Selecting employees for redundancy must be done in a fair way and not discriminate against any individuals or groups.
It’s a good idea to use selection criteria to help you choose which employees to make redundant.
You should base the criteria on:
- standard of work
- skills, qualifications or experience
- attendance record (do not include absence relating to disability or maternity)
- disciplinary record
You must not select employees because of their:
- gender reassignment
- marriage or civil partnership status
- pregnancy or maternity leave
- religion or belief
- sexual orientation
- family-related leave – for example parental, paternity or adoption leave
- role as an employee or trade union representative
- membership of a trade union
- part-time or fixed-term employee status
- pay and working hours, including the Working Time Regulations, annual leave and the National Minimum Wage
Make sure your criteria does not indirectly discriminate against any of these groups. For example, if you use flexible working as a criterion, you could be discriminating against women. You would need to show that flexible working is no longer possible after your business has changed.
Agree criteria with employees
You should consult employees to identify and agree on selection criteria. For example, you could sit with employees to work out the skills and experience needed for your business in the future.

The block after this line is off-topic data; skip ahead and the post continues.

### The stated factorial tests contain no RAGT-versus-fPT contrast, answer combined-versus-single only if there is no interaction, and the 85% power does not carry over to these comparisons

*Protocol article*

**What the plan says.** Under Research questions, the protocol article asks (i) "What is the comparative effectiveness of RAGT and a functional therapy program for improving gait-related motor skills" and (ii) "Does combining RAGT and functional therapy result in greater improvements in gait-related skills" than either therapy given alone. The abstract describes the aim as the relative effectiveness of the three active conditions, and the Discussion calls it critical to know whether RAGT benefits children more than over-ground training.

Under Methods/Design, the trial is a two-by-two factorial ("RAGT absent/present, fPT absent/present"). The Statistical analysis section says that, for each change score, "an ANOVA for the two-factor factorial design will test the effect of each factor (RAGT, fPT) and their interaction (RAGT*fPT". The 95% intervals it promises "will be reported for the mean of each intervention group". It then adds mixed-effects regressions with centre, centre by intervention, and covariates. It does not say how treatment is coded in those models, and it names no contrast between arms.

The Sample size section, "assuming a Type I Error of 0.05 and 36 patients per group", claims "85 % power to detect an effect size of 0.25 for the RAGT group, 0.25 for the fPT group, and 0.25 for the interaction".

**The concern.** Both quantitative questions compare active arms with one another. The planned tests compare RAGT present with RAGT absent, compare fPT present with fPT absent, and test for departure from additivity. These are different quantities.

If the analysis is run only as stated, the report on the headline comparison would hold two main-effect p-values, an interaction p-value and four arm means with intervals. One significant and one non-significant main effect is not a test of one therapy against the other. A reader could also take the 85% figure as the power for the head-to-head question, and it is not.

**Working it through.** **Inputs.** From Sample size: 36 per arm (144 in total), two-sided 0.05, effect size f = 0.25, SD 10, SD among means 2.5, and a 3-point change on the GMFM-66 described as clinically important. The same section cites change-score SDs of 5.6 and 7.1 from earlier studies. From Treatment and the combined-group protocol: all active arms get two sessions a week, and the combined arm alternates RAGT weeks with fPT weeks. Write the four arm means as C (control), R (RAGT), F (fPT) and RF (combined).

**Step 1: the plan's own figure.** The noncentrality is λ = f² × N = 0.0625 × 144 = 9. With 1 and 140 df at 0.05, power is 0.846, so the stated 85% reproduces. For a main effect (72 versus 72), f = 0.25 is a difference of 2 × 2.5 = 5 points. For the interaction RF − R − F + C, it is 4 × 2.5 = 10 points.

The more open and collaborative your selection process is, the more your employees will trust that it’s fair.
Select employees in a fair way
It’s a good idea to score employees against all the agreed selection criteria. This will help you avoid relying on one particular criterion and can lower the risk of discriminating against employees.
It will also help you:
- be objective when selecting employees
- easily share with staff how the selection process works
- explain your decisions at employment tribunals
Ask employees to reapply for their jobs
You can ask employees to reapply for their jobs to help you decide who to select. You should still use criteria when you interview to make sure you’re selecting people in a fair way.
How to score employees
You can decide how much you want to score each criterion. You should also provide written evidence to support your score.
You do not have to use the points system used in this guide, it’s just an example. The ‘standard of work’ criteria could look like:
|Criteria: standard of work||Score||Evidence|
|Exceeds objectives for the role||12|
|Meets all objectives for the role||9|
|Meets some objectives of the role||6|
|Fails to meet objectives for the role||3|
Decide which criteria are most important
You can adjust the points you give for each criterion. For example, if it’s agreed that ‘attendance record’ is less important you can allocate fewer points. This creates a ‘weighting’ which allows you to be more flexible in how you score employees.
Apply the selection criteria to the group of employees at risk of redundancy. This is sometimes known as the ‘pool of selection’.
Set up an appeals process
You should set up an appeals process for employees who feel they have been unfairly selected. This can reduce the chances of someone making a claim against you to an employment tribunal.
You should explain in your redundancy plans how someone can appeal. You might meet with employees face-to-face to listen to their concerns or ask them to write a letter or email explaining why they do not agree with your decision.
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This article has been adapted from the ACAS website